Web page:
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Post by Lessss » Apr 21 2007 1:36pm

Rotated
Use locktight as well on whatever you choose to repair with.
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tesco   100 µW

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Had the same problem

Post by tesco » Apr 22 2007 12:18pm

Had the same problem as you with my X5 but its the thread on the nut that strips, the steel is softer on the nuts so thats what ususlly goes first. If you clean out the swarf from the shaft threads with somthing that has a point on it. You can then use a wire brush to get the small bit out. Then put on a new nut it will be OK. I think its a funny thread somthing like 1" 3/8 pitch X 12mm, I got one from my local garage spares dept.

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Post by CGameProgrammer » Apr 22 2007 6:20pm

Loctite is what Less means.

Hey Less, can you post pictures facing forward/backward so we can see what exactly those bolts on your torque arm are bolted to?

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Post by BrendaEM » Apr 23 2007 2:44am

Please, be careful. If that thing breaks it won't keep it secret.

This is a head joint failure, but if you loose the front wheel, the physics would be about the same, perhaps worse if the fork ends dig into the pavement.
http://video.google.com/videoplay?docid ... e+accident

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Reid Welch   10 MW

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Post by Reid Welch » Apr 23 2007 6:46am

I've never been a fan of extreme torque, particularly not when the threads are -cut thread- v. rolled threads. I don't like torque wrenching. Hand wrenchs are made to standard lengths for the very reason to prevent stripping, except by gorilla mechanics.
Torque wrench specs standarize and work ONLY for dry, clean threads.
Dry, no oil, no dirt on the threads, or the results skew drastically.

Torque wrenching dirty, used nuts on bolts of unknown composition quality is a blind endeavor, imo.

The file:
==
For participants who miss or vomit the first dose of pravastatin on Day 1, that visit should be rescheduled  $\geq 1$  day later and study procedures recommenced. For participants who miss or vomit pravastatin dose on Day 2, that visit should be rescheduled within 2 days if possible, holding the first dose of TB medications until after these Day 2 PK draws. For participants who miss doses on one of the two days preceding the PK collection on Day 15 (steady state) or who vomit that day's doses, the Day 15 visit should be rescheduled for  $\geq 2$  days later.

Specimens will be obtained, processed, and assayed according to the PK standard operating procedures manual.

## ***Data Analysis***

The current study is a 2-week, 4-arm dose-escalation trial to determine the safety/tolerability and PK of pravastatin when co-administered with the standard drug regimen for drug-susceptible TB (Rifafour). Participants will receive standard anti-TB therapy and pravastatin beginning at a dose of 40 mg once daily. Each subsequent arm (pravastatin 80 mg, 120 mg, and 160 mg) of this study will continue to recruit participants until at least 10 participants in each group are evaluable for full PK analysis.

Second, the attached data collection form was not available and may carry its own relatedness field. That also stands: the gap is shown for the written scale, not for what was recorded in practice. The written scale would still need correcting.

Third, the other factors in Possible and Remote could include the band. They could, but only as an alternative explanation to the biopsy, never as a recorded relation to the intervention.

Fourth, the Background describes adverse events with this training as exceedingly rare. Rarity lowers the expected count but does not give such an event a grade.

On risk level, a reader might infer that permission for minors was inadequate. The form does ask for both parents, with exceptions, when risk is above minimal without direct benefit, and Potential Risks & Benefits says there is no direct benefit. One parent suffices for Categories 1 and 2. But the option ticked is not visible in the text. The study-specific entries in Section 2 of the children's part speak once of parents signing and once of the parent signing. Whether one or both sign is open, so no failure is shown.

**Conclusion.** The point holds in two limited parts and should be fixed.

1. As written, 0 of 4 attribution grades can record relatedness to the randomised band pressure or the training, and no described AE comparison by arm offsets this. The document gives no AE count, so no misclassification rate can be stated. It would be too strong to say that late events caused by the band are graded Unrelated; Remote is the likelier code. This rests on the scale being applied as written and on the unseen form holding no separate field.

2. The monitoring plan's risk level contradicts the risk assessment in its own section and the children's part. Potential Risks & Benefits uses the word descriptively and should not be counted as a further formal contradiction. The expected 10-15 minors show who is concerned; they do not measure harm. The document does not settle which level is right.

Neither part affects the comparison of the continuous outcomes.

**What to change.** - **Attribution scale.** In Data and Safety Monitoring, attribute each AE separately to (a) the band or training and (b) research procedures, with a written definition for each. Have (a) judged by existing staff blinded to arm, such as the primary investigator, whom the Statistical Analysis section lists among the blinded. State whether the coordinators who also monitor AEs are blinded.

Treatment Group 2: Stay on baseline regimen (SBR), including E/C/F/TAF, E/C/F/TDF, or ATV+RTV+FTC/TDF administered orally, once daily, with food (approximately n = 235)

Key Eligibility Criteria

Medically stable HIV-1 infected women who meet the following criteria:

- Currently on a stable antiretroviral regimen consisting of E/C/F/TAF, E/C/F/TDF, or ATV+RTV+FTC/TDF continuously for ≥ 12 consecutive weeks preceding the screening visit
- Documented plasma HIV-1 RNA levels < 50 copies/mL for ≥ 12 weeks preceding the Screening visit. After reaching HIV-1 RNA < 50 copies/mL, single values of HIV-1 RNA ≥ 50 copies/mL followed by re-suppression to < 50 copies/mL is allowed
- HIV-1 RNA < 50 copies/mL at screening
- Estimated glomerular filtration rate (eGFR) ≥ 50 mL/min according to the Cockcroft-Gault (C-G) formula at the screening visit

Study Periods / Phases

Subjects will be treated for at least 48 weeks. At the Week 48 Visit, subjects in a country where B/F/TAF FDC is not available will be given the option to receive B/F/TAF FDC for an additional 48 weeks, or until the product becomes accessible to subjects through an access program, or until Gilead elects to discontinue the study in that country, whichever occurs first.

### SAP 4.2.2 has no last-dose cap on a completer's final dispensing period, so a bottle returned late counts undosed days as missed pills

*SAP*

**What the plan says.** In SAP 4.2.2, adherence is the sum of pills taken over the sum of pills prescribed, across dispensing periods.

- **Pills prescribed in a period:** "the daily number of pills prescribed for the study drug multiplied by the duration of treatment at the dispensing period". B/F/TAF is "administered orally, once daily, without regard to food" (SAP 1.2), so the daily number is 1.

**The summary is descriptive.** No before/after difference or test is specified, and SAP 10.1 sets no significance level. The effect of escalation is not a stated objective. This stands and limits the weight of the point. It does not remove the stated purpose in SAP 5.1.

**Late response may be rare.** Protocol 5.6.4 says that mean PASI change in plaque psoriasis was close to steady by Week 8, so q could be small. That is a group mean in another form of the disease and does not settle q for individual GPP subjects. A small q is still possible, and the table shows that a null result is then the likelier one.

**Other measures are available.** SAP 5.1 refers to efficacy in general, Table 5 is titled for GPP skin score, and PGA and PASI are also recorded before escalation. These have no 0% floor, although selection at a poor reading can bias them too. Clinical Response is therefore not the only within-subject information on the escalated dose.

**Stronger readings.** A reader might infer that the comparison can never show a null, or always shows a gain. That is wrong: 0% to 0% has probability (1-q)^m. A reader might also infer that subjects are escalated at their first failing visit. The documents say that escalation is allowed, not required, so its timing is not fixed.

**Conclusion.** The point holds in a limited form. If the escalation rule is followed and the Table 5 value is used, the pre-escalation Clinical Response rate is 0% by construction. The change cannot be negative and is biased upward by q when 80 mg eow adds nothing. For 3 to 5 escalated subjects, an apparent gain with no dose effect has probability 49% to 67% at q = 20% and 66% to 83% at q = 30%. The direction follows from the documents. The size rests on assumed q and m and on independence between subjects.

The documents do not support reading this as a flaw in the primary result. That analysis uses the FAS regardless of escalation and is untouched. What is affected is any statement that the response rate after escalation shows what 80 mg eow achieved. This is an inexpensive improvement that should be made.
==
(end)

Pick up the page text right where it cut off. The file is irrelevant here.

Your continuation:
I say, employ a hand wrench of standard length and -feel- the nut tight.

If you have a torque arm like 29A has so well-made, then the thing to do in general practice is keep the nut tight.
No need to brutalize threads;
the torque arm is what's keeping the stator from spinning.
I like to retighten things by feel, to moderately hard tightness, several times over a period of service. Eventually the clamped joint beds down and holds torque.
That is to say: a little and often is kinder to threads than one massive torquing.

__________________
_________

The longer the torque arm, I suppose the more graceful-looking it may be made to look; I like the notion of exploiting leverage.

_____________
__________

Loctite, blue, is good for axle nuts.
Always use a new nut if the old nut has been abused.



Main point: tap or die cut threads are inherently weaker than rolled threads.

Most all bolts and screws today have, in effect, forged threads which preserve the grain-strength of the steel.
However, a hub motor axle is a machined affair,
and so, it probably offers die-cut or lathe-cut threads, which all engineers know are weaker by nature. Corn shucks.
So do machine cut threads if overstressed.


Image

http://www.rolledthreads.com/why_rolled_threads.htm

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Post by Matt Gruber » Apr 23 2007 8:44am

Reid is very lucky,
he has a "clicker" wrist :D
i use a torque wrench on axle nuts as i'm not able to get my wrist to click.
I did some tests years ago
oiled vs. dry vs. loctite red vs bolt stretch.
had to increase the torque 10# to adjust for the loctite on chevy rod bolts. loctite isn't necessary on rod bolts, but i wanted to try it.

MY advice: if your car mechanic uses a clicker wrist, go elsewhere.
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Reid Welch   10 MW

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Post by Reid Welch » Apr 23 2007 2:41pm

"Ach!" says old Herr Flash. "Rid has just been impugned, 'clicker wrist'.

Der Matt gonner pay mit feet wiped on his face befur dis is offer.
Vaitinsea."


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Post by Lowell » Apr 23 2007 3:03pm

BrendaEM wrote:Please, be careful. If that thing breaks it won't keep it secret.

This is a head joint failure, but if you loose the front wheel, the physics would be about the same, perhaps worse if the fork ends dig into the pavement.
http://video.google.com/videoplay?docid ... e+accident